An iron-red and underglaze-blue porcelain 'dragon' snuff bottle
Imperial kilns, Jingdezhen, Qianlong iron-red seal mark and of the period, 17361795 5.53cm high.
Treasury 6, no. 1183
Full-Frontal Authority Iron-red and black enamel on colourless glaze on cobalt on porcelain; with a flat lip and flat foot; painted with a continuous design of two imperial five-clawed dragons, one painted on each main side in iron-red enamel above underglaze-blue formalized waves and clouds, the eyes of the dragons painted in black; the foot inscribed in iron-red seal script Qianlong nian zhi (Made during the Qianlong period); the lip painted gold; the interior glazed Imperial kilns, Jingdezhen, 17361795 Height: 5.53 cm Mouth/lip: 0.71/1.45 cm Stopper: pearl; vinyl collar Condition: some original gilding on the unglazed lip worn; the surface with the usual fine network of scratches and abrasions from use. General relative condition: unusually good
Exhibited: Hong Kong Museum of Art, MarchJune 1994 National Museum of Singapore, November 1994February 1995
Commentary The glazed interior may suggest that this bottle was made before the abandonment of that practice for a period during the second half of the Qianlong reign (see Treasury 6, p. 50 for a discussion on the significance of glazed and unglazed interiors during the Qing dynasty). If we therefore date it to the mid-reign, it is one of the earlier examples of an underglaze decorated porcelain snuff bottle. Blue and white snuff bottles seem to have originated in the Qianlong period and most surviving examples seem to date from no earlier than the second half of the reign. A group of underglazed bottles recently published from the imperial collection as being from the Kangxi reign are, without exception, from the second half of the Qing dynasty, and the same seems almost as certain for those dated to the Yongzheng period (Li Jiufang 2002, nos. 292 302; and Xia Gengqi 1995, nos. 152 155). With these red herrings removed from the picture, a few examples can be granted secure eighteenth century status, and one or two, including this example, may be from the mid-reign, but as yet none can yet be confidently dated to the early reign. It may be that the tendency of underglaze colouring agents to diffuse into the glaze caused them to be deemed inappropriate for a miniature art form requiring fine detail. The combination of underglaze decoration and more readily controlled enamels for the more significant details on this and many of the earlier bottles may have been calculated to circumvent the problem.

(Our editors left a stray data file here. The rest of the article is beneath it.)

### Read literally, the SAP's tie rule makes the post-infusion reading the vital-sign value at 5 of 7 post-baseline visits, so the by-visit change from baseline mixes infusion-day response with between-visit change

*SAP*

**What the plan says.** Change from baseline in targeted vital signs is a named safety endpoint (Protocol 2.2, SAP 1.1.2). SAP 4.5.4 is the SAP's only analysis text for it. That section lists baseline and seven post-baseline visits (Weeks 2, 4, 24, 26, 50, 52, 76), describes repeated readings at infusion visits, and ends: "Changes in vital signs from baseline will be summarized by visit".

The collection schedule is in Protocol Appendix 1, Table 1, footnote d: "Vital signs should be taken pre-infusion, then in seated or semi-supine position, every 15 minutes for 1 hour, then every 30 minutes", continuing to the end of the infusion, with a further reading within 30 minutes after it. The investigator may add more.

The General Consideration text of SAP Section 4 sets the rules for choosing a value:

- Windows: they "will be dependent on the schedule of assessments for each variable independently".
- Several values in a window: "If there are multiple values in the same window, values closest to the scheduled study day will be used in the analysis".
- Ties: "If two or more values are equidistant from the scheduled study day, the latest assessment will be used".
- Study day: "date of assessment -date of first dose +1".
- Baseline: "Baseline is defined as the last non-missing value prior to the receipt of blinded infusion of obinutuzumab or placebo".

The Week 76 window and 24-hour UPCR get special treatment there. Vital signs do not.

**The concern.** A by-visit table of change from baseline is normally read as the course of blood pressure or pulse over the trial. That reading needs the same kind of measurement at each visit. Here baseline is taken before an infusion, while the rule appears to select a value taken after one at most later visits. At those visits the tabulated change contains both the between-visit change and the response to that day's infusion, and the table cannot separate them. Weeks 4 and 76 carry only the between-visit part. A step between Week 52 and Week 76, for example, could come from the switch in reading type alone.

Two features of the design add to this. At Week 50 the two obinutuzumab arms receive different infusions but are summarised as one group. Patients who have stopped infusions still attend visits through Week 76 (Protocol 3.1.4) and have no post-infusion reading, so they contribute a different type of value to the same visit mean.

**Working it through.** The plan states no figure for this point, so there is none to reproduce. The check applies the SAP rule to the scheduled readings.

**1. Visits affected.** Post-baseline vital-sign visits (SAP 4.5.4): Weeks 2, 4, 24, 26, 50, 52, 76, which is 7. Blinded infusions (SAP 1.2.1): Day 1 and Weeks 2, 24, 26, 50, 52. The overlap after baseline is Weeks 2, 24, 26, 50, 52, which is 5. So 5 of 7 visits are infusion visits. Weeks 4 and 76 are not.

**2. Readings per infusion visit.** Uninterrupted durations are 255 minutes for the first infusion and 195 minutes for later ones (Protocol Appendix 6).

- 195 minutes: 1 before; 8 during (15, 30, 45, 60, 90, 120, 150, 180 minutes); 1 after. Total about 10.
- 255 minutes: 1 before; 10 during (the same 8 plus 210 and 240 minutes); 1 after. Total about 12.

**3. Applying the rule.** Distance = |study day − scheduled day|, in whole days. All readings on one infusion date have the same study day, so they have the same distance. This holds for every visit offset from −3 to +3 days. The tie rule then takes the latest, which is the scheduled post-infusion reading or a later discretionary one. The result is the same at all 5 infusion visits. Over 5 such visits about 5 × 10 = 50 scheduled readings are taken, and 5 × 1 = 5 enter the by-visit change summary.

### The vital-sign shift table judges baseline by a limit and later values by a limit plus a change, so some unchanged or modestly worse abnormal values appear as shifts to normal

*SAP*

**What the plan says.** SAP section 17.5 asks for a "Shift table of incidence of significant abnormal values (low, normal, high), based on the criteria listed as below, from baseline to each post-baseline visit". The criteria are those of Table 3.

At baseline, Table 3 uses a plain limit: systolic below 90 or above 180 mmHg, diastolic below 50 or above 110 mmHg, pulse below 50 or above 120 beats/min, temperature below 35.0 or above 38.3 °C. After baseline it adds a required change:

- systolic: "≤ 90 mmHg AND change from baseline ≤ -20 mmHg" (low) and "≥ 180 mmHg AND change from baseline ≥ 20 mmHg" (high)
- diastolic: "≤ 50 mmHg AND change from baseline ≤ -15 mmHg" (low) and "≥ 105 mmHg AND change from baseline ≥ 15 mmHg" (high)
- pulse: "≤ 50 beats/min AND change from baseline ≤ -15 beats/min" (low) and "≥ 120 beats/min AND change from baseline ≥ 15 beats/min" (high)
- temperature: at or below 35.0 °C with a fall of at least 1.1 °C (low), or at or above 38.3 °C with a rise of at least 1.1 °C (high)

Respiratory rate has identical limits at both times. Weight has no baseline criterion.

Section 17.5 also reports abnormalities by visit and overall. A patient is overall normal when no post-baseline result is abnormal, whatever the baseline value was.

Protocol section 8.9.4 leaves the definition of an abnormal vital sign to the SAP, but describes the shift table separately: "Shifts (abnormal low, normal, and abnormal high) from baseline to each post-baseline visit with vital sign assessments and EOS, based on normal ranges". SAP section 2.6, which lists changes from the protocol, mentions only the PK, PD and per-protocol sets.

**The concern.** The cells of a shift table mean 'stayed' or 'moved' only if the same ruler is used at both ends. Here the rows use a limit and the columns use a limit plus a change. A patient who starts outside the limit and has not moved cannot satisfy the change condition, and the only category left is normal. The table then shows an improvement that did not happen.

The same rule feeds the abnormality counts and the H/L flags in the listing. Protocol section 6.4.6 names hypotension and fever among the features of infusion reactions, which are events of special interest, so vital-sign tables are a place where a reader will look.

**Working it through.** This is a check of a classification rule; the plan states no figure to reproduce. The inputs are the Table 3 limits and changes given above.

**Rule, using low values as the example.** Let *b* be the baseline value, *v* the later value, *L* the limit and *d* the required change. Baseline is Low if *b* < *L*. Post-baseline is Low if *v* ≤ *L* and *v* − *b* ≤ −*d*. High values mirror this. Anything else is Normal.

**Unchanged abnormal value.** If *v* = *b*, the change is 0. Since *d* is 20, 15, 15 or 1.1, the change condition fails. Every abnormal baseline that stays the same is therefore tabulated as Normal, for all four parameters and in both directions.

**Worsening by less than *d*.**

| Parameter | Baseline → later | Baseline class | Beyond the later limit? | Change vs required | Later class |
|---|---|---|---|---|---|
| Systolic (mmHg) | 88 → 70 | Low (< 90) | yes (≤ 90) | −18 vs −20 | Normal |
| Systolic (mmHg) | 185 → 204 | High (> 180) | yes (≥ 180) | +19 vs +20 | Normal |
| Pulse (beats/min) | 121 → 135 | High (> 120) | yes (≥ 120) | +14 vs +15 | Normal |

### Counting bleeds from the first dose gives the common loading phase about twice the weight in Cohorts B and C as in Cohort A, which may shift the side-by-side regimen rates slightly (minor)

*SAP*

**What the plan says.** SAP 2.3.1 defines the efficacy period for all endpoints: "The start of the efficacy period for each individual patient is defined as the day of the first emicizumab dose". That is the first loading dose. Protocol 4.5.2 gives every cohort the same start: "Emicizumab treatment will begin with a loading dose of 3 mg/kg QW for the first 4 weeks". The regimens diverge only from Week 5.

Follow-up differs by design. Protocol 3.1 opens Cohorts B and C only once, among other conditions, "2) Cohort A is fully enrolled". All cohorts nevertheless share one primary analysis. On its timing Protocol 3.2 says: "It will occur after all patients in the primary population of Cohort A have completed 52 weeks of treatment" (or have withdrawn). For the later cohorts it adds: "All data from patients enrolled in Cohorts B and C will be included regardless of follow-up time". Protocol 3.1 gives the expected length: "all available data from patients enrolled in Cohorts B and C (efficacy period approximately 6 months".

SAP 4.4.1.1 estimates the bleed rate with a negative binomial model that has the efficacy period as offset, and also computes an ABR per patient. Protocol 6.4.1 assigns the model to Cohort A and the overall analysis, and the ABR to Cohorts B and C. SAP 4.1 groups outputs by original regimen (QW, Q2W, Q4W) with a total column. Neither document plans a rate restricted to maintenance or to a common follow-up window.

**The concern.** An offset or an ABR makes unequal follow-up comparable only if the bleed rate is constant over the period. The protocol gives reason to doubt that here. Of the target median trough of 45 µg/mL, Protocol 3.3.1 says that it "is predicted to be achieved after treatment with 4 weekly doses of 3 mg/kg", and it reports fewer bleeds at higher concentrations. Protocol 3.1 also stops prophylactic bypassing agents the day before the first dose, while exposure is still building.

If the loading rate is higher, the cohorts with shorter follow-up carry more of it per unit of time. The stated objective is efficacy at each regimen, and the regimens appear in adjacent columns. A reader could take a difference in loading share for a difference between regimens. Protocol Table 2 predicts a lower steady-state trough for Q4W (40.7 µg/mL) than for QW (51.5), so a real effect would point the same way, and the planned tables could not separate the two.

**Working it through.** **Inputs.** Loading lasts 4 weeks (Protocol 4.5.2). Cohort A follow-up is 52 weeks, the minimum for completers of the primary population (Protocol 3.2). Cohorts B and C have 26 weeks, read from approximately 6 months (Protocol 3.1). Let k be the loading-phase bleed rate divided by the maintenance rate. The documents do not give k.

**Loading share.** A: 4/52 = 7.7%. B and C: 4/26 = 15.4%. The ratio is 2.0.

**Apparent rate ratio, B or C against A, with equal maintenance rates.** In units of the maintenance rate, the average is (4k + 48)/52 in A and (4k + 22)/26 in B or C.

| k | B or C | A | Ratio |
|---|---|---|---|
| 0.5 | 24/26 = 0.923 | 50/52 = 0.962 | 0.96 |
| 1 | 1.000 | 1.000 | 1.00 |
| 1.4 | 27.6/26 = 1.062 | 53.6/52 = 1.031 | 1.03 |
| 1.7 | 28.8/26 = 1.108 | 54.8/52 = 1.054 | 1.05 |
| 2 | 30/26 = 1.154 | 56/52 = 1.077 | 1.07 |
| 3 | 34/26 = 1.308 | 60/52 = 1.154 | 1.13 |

One group of porcelain snuff bottles combining underglaze-decoration and enamels is dealt with under Treasury 6, nos. 11611163, but this bottle represents a second decorative group that combines selected enamels with underglaze blue decoration in a more equal partnership. These are well known from the Qianlong period in a variety of wares, including snuff bottles, and the usual combination is underglaze-blue with either iron- or ruby-red enamel, both of which could be easily controlled in the firing. As a rule, the underglaze elements of the design consisted of the setting, including clouds and waves for dragon designs, or floral scrolls for other designs. With the main subject sharp and easily read, it was less significant if there was a little diffusion of the background blue, even though the underglaze motifs were an integral part of the design. Here, the sharp and confident drawing of the imperial dragons draws the eye to them (quite correctly, since they are the symbol of the emperor) and the slight blurring of the waves and clouds enhances the power of the central motif.
The imperial nature of the dragons justifies a confident imperial designation here, the reign mark confirms it, and the crispness and excellence of the calligraphy support the evidence of the glazed interior for suggesting a date from the mid-reign.
Another Qianlong bottle decorated in underglaze-blue with imperial five-clawed dragons is in the Rietberg Museum (Hall 1993, no. 11). Other versions of this design were in the Ko Collection (Christie's, London, 18 June 1973, lot 26), and Drouot (Millon-Jutheau), Paris, 3 October 1988, lot 16 (where no mark is mentioned in the catalogue, but a one is just visible in the illustration and is presumably of the Qianlong reign). One more of the series was in the Szekeres Collection (Sotheby's, New York, 5 June 1987, lot 15).
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